27 June 2017
As part of our continuing series of stories relating to events and activities for Thy Kingdom Come 2017, the Revd Sue Paterson (Vicar, The Priory Church, Deeping St James) reflects on a week of shared 24-7 prayer...
Deepings Churches Together held a week of 24-7 prayer as part of Thy Kingdom Come 2017. We started at Pentecost and ended on Trinity Sunday (we felt that it was potentially problematic trying to start a week of prayer that clashed with a bank holiday at the beginning and then half-term thereafter).
It has to be said that most people, not having experienced a 24-7 prayer room before, were initially both sceptical and hesitant. Before the launch service at Priory Church, hardly anyone had signed up, and nobody at all from the Baptist church where it was to be held. It looked like we were set for an almighty flop. It didn’t help that we had no core team to draw on, and I fully expected to have to cover a fair few night slots myself, and so I cleared my diary in advance accordingly.
The launch service drew about 20 people, however, and through beginning to discover the varieties of praying through the prayer stations we had that night, there was some curiosity to explore further. I was content to hold my nerve, remembering that the first 24-7 prayer room I ever ran had only filled three of the 168 hours in advance! Sure enough, once people grasped the system, it all soon got much easier. We operated a system whereby you had to sign up for an hour or multiple hours, during which time you had the space entirely to yourself. The only exceptions were the very frail or vulnerable. Usually, it doesn’t work inviting more than one person at a time, as the temptation is to chat: but an hour alone with God is both challenging and exciting.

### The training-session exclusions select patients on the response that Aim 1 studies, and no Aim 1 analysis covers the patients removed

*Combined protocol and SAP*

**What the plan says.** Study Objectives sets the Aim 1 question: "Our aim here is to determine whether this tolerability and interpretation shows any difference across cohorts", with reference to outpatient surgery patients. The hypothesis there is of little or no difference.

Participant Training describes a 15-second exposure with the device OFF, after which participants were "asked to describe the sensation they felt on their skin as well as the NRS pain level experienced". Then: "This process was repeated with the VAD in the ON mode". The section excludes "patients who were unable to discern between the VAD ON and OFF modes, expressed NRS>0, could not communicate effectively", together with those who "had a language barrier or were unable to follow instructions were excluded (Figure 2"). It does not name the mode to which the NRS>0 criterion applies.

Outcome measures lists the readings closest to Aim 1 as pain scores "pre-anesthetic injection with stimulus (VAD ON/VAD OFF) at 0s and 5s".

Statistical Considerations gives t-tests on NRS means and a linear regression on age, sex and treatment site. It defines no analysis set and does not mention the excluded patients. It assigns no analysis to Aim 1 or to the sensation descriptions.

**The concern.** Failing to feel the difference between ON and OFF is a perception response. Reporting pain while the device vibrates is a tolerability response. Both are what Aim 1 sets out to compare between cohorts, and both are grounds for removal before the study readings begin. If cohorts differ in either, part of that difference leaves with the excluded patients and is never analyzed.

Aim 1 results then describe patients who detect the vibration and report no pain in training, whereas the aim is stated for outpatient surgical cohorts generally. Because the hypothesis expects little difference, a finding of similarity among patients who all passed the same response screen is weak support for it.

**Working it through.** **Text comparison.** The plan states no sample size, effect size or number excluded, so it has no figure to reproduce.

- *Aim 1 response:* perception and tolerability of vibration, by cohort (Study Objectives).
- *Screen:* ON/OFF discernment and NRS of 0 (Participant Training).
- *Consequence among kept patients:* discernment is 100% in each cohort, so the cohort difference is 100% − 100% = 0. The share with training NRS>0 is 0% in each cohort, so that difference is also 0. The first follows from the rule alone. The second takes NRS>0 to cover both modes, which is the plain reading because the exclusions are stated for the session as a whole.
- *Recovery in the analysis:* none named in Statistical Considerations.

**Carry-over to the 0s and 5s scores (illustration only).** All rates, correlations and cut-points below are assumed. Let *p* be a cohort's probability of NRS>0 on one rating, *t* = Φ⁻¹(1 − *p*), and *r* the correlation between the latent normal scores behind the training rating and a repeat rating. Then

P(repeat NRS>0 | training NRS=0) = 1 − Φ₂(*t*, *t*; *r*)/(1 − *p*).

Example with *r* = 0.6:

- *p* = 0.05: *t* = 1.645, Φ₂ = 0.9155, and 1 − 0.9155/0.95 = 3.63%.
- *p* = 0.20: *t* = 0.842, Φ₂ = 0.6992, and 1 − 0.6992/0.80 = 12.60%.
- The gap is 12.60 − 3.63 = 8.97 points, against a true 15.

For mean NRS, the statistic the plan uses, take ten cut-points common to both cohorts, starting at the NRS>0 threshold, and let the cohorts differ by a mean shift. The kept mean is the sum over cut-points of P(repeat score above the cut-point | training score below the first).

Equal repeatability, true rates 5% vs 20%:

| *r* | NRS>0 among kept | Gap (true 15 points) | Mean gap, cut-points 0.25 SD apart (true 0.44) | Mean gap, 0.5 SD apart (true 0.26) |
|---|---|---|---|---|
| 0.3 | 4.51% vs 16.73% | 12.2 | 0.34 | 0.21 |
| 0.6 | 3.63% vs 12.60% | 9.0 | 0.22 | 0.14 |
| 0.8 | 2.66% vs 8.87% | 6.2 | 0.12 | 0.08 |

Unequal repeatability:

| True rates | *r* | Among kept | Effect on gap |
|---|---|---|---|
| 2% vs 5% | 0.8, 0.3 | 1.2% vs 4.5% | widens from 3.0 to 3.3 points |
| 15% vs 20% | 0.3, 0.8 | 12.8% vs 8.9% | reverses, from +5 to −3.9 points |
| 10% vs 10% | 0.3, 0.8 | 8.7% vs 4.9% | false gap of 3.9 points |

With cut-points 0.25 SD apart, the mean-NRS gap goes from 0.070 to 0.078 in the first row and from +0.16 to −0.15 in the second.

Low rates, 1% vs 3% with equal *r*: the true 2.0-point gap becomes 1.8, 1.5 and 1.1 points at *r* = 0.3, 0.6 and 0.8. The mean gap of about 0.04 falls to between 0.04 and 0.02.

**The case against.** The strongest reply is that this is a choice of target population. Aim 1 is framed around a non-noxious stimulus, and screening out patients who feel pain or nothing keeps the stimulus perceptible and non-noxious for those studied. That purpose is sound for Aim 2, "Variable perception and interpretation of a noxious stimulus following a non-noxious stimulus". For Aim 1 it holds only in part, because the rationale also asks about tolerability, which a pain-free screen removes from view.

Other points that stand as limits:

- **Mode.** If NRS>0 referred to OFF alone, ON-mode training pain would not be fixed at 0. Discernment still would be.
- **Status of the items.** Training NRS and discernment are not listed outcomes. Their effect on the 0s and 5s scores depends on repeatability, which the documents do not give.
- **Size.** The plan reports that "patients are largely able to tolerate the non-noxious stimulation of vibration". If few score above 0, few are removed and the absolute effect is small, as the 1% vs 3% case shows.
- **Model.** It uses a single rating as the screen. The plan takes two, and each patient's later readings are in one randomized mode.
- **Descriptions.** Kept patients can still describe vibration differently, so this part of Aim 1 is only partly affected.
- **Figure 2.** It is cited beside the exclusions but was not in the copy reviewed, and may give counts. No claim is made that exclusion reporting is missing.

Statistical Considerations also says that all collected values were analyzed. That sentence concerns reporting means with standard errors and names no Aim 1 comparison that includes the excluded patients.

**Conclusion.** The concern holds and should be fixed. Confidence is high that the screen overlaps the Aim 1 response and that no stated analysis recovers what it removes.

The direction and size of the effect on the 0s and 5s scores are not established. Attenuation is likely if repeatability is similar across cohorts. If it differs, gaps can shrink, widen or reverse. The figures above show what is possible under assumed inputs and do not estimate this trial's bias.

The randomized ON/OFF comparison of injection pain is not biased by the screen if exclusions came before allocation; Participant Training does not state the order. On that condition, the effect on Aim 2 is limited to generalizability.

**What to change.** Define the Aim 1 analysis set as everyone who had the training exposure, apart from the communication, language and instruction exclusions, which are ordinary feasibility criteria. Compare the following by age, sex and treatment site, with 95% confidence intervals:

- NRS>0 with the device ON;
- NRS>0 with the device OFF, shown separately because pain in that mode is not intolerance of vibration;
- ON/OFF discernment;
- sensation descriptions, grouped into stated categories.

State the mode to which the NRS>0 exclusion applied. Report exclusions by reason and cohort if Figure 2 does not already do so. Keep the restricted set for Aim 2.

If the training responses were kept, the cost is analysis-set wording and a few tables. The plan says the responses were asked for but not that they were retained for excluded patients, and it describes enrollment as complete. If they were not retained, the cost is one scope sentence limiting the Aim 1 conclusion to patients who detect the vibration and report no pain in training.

We filled the former crèche at Open Door church with art materials, icons, posters, CDs, candles, books, coffee and comfy chairs, and invited visitors to explore prayer through different media. The resultant artwork and prayers were posted up on the walls, pinned to fabric or simply offered to be found lying on the table. As the week progressed and bookings kept coming in, it became clear how much people appreciated being able to take time out, to de-clutter, and to listen to God as much as to speak to him. People from all the local churches started asking for more than an hour... for several hours... for a night slot... and by the end of the week the room was amazingly atmospheric, bathed in prayer. We closed reluctantly at the end of the week with a simple Celtic service, anointing each other for service in the world and praying for God’s blessing.
There is a strong call to do this again. And one of the beautiful things about the whole experience is that although the idea of 24-7 prayer comes originally from one man’s dream to have teenagers praying across Europe (“Your young men shall dream dreams...”), a 24-7 prayer room can be done by anyone, in small rural areas as much as in inner-city nightclubs, by young or old, singly or in massive exuberant hordes. We chose small and intimate over huge and heaving, and God honoured it with his presence. As a tool for mission, it would be hard to beat.
Further information on The Priory Church at Deeping St James may be found at the church website.
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